How Student Profiling Can Transform Your International Student Recruitment

Trying to improve the effectiveness of your international student recruitment but not sure where to start? Student profiling should be your first step.

A university’s international student recruitment strategy can shape its internationalization efforts and attract a wealth of engaged, prospective students.

As with most things, the effectiveness of this strategy is often determined by the amount of time and effort you invest in it.

It’s not enough to just send some brochures out, attend some student fairs, and invest in some marketing campaigns.

What strategic thinking and planning sits behind your university’s strategy and its accompanying initiatives?

One of the crucial components of this initial strategic work is student profiling.

What is student profiling?

A student profile or persona is a collection of facts, insights, and analysis about a specific group of prospective students that you want to target in your recruitment efforts.

Depending on the number of groups of prospective students you want to target, you could have between three, four, or up to eight personas.

To develop these varied personas, your team will need to research and identify these student groups, assign a persona to each group, and detail what these current or prospective students are like, what they’re looking for, and how you can target them in your recruitment initiatives.

Each persona or student profile should delve into detail and include information on their education background, age groups, geographies, motivations, ambitions, and decision-making criteria.

For instance, prospective students from high socio-economic backgrounds in China will have different recruitment needs than other personas, as scholarships and affordable cost of living and studying may be less of a priority.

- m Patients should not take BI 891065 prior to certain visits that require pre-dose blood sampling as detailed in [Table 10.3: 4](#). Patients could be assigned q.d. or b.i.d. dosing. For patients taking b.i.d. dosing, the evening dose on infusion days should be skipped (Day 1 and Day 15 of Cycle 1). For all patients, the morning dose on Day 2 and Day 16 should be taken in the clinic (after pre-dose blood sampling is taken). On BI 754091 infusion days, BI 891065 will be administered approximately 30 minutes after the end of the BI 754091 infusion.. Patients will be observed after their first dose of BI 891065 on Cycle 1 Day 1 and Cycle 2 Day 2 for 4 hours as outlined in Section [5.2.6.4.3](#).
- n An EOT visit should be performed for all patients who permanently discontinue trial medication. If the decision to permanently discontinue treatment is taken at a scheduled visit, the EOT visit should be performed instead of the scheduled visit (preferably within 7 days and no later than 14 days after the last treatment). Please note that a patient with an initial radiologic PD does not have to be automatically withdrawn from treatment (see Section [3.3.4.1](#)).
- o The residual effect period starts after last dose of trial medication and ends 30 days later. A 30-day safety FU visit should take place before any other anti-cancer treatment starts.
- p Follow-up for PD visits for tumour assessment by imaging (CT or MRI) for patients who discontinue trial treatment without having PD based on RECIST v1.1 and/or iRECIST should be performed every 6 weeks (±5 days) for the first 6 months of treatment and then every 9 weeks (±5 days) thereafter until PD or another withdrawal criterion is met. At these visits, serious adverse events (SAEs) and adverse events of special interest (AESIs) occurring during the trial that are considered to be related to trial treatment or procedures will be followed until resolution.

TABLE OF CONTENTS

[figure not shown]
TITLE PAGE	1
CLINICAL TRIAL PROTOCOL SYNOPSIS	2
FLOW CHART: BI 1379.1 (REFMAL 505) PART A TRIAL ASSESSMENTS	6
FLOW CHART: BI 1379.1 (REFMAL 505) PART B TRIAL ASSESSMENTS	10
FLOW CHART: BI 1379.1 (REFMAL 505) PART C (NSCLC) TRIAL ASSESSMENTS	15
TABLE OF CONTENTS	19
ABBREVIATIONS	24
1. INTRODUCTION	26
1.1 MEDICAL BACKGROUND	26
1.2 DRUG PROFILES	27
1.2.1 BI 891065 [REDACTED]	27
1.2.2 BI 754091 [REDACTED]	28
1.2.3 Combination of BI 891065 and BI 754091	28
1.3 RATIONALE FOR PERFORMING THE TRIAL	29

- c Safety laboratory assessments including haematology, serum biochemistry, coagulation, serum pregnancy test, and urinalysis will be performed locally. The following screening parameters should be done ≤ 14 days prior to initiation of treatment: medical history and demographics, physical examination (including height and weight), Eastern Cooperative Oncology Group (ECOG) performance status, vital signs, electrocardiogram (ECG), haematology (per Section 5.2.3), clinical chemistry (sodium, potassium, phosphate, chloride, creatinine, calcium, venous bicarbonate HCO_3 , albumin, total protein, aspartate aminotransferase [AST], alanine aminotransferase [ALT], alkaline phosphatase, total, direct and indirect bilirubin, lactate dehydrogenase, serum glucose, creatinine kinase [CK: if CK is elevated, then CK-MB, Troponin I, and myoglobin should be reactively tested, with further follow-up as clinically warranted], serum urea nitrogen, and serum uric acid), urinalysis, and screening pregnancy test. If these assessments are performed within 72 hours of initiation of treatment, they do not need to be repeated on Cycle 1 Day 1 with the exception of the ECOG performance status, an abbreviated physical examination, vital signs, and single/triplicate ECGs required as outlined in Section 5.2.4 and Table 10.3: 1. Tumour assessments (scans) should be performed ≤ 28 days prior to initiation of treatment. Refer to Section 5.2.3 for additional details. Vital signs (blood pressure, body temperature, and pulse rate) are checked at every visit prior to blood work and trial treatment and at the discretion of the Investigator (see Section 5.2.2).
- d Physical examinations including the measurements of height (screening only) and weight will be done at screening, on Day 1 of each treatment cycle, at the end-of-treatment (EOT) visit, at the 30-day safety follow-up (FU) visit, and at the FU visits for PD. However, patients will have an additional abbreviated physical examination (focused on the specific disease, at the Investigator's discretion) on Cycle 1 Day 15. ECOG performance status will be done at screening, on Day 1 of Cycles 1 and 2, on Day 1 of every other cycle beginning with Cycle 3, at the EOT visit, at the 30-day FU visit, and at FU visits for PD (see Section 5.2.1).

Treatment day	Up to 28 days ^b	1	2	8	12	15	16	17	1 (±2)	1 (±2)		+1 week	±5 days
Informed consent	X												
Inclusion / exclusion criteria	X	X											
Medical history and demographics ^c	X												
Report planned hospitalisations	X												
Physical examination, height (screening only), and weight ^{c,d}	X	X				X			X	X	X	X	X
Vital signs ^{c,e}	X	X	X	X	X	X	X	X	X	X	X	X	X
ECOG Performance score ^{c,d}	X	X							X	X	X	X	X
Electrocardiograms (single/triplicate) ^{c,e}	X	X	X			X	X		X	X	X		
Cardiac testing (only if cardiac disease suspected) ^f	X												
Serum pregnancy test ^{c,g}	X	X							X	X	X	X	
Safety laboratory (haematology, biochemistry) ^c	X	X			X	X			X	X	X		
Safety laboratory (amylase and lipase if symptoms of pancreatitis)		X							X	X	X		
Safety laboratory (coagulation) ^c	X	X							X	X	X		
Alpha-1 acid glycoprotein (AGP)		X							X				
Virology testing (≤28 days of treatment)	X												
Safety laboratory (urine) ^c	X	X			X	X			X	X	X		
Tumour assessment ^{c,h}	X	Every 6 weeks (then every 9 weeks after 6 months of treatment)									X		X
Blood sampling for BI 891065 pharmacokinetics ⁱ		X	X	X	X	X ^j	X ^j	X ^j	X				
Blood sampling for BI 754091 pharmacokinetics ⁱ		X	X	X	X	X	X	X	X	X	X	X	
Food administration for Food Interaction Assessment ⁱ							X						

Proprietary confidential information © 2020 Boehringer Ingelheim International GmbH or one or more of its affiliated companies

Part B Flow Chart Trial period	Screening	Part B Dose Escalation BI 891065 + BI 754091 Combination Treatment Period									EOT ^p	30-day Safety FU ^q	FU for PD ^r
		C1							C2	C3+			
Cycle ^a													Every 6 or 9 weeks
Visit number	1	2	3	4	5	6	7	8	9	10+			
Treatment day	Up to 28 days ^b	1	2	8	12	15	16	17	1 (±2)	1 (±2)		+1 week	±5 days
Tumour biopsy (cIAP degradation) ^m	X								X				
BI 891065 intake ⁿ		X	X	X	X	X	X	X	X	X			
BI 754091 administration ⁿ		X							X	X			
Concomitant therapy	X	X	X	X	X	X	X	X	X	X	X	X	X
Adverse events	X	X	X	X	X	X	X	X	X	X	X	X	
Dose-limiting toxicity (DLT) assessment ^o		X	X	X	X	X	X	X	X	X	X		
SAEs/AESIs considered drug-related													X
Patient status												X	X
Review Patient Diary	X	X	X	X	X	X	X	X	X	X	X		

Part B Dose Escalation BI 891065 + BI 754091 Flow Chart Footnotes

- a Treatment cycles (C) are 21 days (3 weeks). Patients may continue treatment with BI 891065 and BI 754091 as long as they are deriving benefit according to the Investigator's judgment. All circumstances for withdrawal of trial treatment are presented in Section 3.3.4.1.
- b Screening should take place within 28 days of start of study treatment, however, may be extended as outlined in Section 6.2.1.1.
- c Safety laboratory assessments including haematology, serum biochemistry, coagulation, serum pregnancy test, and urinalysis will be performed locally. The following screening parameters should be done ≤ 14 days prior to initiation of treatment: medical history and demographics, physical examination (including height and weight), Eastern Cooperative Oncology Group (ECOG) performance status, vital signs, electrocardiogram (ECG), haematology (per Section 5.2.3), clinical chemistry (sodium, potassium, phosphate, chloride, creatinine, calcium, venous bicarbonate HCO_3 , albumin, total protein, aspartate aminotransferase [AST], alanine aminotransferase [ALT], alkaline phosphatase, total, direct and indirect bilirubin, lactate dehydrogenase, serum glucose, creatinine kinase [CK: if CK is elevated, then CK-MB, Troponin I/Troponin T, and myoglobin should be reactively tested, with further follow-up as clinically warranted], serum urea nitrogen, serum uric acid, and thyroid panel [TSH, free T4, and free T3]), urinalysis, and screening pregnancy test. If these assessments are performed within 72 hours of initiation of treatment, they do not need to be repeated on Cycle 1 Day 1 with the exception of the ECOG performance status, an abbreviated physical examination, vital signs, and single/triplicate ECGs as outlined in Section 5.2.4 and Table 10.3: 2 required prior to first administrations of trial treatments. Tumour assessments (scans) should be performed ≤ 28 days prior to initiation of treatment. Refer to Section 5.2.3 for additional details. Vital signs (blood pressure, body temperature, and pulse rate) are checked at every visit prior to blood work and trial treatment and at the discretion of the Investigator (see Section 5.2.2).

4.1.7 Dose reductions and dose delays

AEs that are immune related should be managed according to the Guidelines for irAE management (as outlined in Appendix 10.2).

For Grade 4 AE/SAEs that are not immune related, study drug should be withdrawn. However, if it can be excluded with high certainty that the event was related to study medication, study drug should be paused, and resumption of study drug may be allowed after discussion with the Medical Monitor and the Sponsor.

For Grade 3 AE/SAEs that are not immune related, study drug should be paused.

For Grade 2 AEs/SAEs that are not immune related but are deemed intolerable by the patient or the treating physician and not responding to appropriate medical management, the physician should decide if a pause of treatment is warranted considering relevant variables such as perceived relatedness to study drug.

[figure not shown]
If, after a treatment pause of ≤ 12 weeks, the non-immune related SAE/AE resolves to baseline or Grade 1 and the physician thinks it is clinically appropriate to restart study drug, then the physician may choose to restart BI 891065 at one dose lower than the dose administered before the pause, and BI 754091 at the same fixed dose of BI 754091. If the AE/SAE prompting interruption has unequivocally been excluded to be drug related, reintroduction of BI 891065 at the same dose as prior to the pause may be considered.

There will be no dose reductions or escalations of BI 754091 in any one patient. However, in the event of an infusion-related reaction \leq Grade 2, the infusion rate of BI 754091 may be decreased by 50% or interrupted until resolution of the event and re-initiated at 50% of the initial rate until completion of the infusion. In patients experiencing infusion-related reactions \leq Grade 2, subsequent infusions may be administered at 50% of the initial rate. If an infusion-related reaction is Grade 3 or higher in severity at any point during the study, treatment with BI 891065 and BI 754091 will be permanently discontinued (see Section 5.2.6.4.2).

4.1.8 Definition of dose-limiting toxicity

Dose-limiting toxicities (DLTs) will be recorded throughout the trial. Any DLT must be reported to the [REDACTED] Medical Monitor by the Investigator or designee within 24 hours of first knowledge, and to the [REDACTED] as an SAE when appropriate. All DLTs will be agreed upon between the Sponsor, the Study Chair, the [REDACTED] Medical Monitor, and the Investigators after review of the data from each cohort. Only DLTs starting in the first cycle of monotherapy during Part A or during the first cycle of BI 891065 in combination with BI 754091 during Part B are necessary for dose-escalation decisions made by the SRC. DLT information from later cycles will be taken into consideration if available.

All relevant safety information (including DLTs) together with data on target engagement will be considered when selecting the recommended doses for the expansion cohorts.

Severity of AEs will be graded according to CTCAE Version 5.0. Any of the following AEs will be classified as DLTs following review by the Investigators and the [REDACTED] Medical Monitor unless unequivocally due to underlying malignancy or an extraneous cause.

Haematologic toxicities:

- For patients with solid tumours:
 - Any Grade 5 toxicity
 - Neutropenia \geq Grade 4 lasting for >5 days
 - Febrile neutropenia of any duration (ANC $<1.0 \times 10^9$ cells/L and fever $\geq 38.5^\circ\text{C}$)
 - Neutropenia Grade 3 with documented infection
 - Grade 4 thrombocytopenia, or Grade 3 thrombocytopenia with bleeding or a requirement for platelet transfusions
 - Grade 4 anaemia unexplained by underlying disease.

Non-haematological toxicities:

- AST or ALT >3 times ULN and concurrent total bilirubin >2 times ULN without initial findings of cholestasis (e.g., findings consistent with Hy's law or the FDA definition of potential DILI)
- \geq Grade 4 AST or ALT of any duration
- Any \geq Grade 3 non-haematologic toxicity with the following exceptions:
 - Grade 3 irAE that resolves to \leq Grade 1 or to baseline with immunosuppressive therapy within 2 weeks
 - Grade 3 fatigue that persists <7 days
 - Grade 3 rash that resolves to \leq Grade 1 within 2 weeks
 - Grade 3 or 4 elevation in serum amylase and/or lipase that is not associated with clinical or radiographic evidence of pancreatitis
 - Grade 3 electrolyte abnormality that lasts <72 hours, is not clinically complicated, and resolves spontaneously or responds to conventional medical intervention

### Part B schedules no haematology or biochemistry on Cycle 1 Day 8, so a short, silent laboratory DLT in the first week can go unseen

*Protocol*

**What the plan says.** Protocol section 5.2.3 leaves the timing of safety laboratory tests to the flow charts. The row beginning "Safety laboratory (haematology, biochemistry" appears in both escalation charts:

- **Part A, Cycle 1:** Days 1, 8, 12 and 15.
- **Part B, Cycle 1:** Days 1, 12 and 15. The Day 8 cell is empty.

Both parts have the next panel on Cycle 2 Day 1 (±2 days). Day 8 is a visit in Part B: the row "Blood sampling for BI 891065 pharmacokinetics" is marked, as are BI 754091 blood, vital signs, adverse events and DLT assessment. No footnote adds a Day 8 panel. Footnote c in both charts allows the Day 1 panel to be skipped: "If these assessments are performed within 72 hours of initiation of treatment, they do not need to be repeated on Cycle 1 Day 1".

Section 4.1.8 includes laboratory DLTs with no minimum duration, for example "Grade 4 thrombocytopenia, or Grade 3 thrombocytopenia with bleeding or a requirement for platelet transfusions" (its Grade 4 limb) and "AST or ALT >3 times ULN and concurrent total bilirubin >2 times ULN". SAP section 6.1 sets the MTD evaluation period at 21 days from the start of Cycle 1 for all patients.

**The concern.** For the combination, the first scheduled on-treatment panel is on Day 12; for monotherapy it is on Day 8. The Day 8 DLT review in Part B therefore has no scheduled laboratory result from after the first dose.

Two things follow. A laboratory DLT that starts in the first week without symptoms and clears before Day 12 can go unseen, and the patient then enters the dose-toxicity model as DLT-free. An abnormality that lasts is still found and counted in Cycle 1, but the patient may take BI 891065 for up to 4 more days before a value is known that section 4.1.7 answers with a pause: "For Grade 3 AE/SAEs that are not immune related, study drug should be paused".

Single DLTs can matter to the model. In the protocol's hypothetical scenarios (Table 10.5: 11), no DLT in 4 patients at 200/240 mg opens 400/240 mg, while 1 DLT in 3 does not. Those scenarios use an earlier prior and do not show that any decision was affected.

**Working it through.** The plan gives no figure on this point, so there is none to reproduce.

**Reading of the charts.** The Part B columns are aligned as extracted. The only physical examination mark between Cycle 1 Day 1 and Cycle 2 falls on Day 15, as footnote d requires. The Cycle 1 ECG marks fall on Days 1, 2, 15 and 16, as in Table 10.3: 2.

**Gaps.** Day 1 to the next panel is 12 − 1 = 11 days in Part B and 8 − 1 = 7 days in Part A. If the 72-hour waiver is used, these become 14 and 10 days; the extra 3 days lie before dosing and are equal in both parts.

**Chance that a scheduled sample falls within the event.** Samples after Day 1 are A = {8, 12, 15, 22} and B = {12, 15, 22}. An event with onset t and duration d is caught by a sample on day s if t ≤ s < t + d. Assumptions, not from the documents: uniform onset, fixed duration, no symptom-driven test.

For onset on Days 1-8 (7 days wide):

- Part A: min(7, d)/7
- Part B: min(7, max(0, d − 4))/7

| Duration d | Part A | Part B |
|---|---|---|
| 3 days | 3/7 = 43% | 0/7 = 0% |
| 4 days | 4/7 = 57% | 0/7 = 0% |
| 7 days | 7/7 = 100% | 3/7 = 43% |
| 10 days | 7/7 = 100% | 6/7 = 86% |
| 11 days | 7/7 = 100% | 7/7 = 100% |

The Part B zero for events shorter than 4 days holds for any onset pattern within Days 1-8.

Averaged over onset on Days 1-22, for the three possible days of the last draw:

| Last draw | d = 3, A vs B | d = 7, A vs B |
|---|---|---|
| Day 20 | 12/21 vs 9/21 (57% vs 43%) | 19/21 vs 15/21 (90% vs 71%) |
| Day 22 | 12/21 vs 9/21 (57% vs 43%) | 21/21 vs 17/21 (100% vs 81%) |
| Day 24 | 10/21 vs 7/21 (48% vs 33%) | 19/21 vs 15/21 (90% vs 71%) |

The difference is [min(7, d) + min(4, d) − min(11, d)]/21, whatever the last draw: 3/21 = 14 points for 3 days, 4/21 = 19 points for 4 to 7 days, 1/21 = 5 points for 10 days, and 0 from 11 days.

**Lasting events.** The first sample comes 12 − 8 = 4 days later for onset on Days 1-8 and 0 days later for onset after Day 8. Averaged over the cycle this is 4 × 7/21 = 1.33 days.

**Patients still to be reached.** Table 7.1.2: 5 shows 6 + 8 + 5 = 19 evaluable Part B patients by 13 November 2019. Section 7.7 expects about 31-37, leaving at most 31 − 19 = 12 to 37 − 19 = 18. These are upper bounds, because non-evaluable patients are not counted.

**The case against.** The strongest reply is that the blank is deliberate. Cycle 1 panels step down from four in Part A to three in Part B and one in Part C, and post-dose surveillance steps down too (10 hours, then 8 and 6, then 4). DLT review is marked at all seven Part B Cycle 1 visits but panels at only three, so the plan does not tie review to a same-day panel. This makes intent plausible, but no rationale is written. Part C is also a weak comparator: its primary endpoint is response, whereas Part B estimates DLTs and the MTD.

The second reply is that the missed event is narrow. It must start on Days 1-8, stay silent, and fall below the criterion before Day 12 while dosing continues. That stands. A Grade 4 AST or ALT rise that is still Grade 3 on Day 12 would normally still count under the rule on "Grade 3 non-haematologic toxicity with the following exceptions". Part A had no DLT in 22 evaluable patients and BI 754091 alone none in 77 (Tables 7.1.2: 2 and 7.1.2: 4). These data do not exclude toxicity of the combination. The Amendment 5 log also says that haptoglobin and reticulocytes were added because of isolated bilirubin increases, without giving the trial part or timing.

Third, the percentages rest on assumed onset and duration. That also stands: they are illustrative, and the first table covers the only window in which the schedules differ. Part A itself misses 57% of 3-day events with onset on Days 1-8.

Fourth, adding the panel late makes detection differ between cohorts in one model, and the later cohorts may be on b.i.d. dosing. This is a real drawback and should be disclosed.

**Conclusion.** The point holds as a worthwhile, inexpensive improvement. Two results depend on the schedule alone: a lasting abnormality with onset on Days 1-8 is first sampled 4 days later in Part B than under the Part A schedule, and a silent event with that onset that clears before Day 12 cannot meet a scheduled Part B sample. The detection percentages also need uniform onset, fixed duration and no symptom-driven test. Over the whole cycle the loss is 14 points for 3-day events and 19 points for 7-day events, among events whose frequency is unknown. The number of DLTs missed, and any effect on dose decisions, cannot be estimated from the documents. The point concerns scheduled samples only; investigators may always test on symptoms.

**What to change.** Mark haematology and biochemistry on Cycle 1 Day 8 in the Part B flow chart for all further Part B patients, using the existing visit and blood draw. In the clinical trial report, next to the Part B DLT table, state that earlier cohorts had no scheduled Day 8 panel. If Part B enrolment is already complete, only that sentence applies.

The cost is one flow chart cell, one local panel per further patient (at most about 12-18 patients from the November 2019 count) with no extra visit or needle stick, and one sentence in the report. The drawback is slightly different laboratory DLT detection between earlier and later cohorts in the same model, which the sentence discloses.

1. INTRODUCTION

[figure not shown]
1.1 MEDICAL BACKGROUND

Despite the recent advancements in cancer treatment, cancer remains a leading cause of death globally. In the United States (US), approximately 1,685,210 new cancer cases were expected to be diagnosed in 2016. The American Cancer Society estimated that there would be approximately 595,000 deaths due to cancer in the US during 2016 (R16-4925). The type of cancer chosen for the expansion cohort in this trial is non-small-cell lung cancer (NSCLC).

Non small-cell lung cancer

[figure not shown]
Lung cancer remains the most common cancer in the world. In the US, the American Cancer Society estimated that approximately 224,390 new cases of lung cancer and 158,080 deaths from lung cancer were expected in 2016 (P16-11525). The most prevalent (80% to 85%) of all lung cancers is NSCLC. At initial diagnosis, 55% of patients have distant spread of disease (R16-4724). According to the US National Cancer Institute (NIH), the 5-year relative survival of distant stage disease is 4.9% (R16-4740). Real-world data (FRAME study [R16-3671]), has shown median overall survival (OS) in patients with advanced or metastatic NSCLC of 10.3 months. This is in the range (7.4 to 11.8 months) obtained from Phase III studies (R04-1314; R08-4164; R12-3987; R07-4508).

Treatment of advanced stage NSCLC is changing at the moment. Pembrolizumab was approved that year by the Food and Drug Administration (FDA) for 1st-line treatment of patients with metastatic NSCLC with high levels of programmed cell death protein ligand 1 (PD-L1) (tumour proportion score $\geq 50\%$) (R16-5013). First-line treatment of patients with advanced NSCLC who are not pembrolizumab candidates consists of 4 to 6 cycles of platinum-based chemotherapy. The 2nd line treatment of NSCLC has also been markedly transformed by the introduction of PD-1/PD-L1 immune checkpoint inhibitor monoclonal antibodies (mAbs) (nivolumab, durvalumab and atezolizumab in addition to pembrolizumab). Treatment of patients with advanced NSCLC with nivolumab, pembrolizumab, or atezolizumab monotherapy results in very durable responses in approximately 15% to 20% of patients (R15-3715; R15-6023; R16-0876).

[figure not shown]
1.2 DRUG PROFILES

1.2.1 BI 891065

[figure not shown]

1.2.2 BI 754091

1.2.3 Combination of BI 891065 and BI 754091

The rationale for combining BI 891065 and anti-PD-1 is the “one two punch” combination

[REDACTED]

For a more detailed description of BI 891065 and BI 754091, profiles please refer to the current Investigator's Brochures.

Your marketing messages, recruitment outreach, and admissions process should be tailored to meet these specific needs and address any concerns they may have.

How can it improve your international student recruitment efforts?

Once you’ve developed these personas and invested time into your student profiling, what are the long-term benefits to your international student recruitment strategy?

First things first, developing these personas is not an easy feat. It will take a significant amount of research and analysis, and you may need to hire an external agency who specializes in this complicated work.

However, the return on investment will be significant when you consider the value of accurate, actionable personas that help you reach your international recruitment targets.

Beyond meeting your existing international recruitment student targets, developing student personas can also help you identify gaps in your current recruitment strategy and discover new markets and areas to explore.

Your research may reveal that while you’ve been targeting prospective students in Malaysia, similar student sentiments and needs are present in student groups in Indonesia, and you’ve been missing an opportunity by not targeting that market.

This allows you to diversify your recruitment strategy with a strong research foundation to drive your decisions and budget allocations, reducing risk and building buy-in internally.

If this research and analysis sounds like a lot of work for your already over-worked university planning, strategy, and research department then our QS Digital Insights and Strategy team can help.

To find out more about how student personas and profiles can dramatically improve your international student recruitment strategy, download your free copy of our latest report How to Use Student Personas and Profiles for International Recruitment.

2019-07-09T08:38:20+00:00

About the Author:

As the B2B Content Marketing Manager, Sarah Linney is responsible for communicating the insights, research, and market analysis that have positioned QS as a thought leader in the higher education sector. After completing a Communications-Journalism degree at Charles Sturt University in Australia, Sarah worked in radio news and B2B print publishing before joining the content marketing sector. While working at a content marketing agency, Sarah was transferred to their New York office. She then led content marketing efforts at two tech startups in New York as a Content Manager before deciding to make the move to the UK and QS. 

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